Best Math Manipulatives for Upper Elementary

8:00 AM

Do your 5th graders ever turn up their noses at using manipulatives during math? I can just hear it...

"These are for babies!" 
"I don't need those!" 
"Mrs. F., do we HAVE to use these?"

Luckily, those responses are short lived once students can see how manipulatives and hands on tools can really help them model and represent their math ideas. Here are a few of my favorite math manipluatives for upper elementary students!

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Color Tiles
From modeling and counting area to representing multiplication and division, square color tiles are my go-to manipulative for older kids! Tiles are so versatile that my students often use them in ways I never imagined. I have a huge bucket on hand for all kinds of math problems.

 Color Tiles

Two Color Counters
These are just about as awesome as the color tiles! My class loves using two color counters for all kinds of math problems. They can create arrays, addition and subtraction models, and even for beginning to learn about positive and negative numbers.

 Two Color Counters

Fraction Circles and Rectangles
I love having both fraction circles and rectangles on hand for all of our fraction units. They are perfect for modeling and building conceptual understanding of fractions. I like having both representations so they can see how fractions aren't always the same size or shape!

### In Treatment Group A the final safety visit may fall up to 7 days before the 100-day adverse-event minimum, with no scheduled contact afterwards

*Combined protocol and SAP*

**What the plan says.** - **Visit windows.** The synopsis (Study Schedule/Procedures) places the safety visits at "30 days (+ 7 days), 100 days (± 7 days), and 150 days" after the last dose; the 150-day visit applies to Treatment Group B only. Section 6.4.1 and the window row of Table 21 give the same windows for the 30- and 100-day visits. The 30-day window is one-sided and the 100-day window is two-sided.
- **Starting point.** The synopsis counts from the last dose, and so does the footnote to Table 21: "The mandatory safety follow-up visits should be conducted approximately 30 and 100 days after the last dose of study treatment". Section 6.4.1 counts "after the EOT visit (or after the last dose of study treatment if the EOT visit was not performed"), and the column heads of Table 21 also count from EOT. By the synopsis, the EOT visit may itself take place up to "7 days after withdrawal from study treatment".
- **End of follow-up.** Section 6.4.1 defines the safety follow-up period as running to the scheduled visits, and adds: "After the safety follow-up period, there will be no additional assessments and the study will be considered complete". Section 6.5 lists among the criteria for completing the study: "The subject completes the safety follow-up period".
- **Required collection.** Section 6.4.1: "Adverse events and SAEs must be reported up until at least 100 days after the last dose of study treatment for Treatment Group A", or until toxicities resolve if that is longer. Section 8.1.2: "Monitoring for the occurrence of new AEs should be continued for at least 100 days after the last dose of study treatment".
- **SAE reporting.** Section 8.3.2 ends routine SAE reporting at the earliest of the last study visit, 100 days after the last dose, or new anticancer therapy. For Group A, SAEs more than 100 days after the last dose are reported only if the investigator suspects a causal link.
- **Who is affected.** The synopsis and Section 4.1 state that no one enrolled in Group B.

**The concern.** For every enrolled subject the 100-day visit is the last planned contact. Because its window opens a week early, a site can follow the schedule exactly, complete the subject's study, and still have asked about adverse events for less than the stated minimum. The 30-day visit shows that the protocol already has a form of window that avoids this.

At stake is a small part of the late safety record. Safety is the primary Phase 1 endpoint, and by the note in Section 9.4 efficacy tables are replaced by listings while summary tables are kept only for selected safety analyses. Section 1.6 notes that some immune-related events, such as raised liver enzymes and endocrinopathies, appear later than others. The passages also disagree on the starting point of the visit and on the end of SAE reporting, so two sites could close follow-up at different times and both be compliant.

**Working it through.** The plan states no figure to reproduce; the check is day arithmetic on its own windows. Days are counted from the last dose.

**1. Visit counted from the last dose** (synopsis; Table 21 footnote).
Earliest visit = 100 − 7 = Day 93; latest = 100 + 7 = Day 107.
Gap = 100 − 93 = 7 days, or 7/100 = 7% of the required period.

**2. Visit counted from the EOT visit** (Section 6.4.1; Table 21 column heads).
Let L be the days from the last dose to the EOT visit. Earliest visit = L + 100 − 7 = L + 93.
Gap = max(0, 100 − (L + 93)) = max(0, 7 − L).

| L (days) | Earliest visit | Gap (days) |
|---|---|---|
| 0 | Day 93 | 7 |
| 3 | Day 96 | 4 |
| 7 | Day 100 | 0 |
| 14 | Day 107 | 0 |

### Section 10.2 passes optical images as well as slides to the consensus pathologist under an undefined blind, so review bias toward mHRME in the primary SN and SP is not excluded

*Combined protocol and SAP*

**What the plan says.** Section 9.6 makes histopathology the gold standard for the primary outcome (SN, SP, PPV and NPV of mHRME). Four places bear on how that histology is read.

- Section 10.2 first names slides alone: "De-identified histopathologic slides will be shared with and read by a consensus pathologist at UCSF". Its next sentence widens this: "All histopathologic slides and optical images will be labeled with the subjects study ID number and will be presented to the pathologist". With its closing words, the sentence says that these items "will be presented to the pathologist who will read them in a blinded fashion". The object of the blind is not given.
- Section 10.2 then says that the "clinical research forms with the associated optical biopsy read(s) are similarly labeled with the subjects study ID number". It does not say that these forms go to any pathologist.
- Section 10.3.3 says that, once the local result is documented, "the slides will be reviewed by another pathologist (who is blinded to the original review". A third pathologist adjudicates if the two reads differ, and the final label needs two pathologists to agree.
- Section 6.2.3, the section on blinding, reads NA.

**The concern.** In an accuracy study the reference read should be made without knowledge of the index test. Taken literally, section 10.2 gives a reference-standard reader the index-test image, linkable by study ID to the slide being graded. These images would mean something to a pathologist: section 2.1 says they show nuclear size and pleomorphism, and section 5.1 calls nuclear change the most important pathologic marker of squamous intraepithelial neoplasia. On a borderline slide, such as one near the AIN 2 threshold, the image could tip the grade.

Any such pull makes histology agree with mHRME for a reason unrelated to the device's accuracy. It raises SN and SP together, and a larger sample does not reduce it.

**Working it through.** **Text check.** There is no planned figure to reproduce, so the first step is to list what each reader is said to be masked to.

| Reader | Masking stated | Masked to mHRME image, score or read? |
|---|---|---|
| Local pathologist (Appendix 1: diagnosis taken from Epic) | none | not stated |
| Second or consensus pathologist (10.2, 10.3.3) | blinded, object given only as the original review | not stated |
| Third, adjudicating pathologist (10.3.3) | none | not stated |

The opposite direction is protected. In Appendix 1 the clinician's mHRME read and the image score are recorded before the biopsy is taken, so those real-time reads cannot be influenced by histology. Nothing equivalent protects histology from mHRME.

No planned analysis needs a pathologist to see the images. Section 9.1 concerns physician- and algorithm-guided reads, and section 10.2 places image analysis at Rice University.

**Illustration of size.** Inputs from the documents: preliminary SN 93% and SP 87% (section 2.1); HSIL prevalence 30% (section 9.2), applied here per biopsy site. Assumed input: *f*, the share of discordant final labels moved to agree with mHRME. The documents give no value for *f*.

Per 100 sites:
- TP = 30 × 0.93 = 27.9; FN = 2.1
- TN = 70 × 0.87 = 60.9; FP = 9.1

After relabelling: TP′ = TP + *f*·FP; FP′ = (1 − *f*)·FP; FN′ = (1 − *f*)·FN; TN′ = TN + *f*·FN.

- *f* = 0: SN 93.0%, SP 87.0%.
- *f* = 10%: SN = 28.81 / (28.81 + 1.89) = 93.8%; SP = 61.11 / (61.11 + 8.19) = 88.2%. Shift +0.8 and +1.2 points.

Fraction Circles and Anchor Chart

Don't laugh! I'm totally serious. We use beans - yes, regular old beans - for SO many math ideas in fifth grade. They use them when dividing sets and for fractions of a set - and a ton of other things! Not to mention, they are the cheapest math manipulative you will ever find and they last forever. 

Centimeter Cubes
I have no idea how I used to teach volume without centimeter cubes. We use them to fill rectangular prisms, count layers, combine two figures to find the volume - you name it, we use them for volume. I think if you asked my fifth graders, they would say these are their favorite hands on math tool!

 Centimeter Cubes

I never thought we would use dice as much as we do! Our math curriculum uses dice in a myriad of ways and we also love to play games like Twenty Wins with dice. I love the fact that you can also differentiate with multi-sided dice and even making your own with fractions!

 Multi Sided Dice

Virtual Manipulatives
Last school year, during remote learning, we were faced with the challenge of teaching and learning new math concepts without the benefits of hands on tools for every student. Luckily, the internet comes through in a big way when it comes to virtual math tools! Here are just a few sites that offer online math manipulatives for students:

1. Didax - A whole suite of free tools, as well as instructions and free activities to practice with.

2. Toy Theater - SO MANY TOOLS! This one is probably my favorite. It doesn't require Flash, so it works on any device and browser. You don't have to download anything and it's fairly intuitive for students!

3. National Library of Virtual Manipulatives - This one is great because it's broken down by grade band and math strand. 

When my students were using virtual manipulatives, it was really important to teach them how to click and drag, how to take a screen shot, and how to upload a screen shot into the assignment they needed to turn in. Once they knew what to do, it made showing their work and solving problems a lot easier.

And there you have it - just a few of the best math manipulatives for upper elementary students. What is your favorite math manipulative? Which manipulative helps your students learn the most? Leave a comment below!

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Have a great rest of the summer!

by The Craft of Teaching

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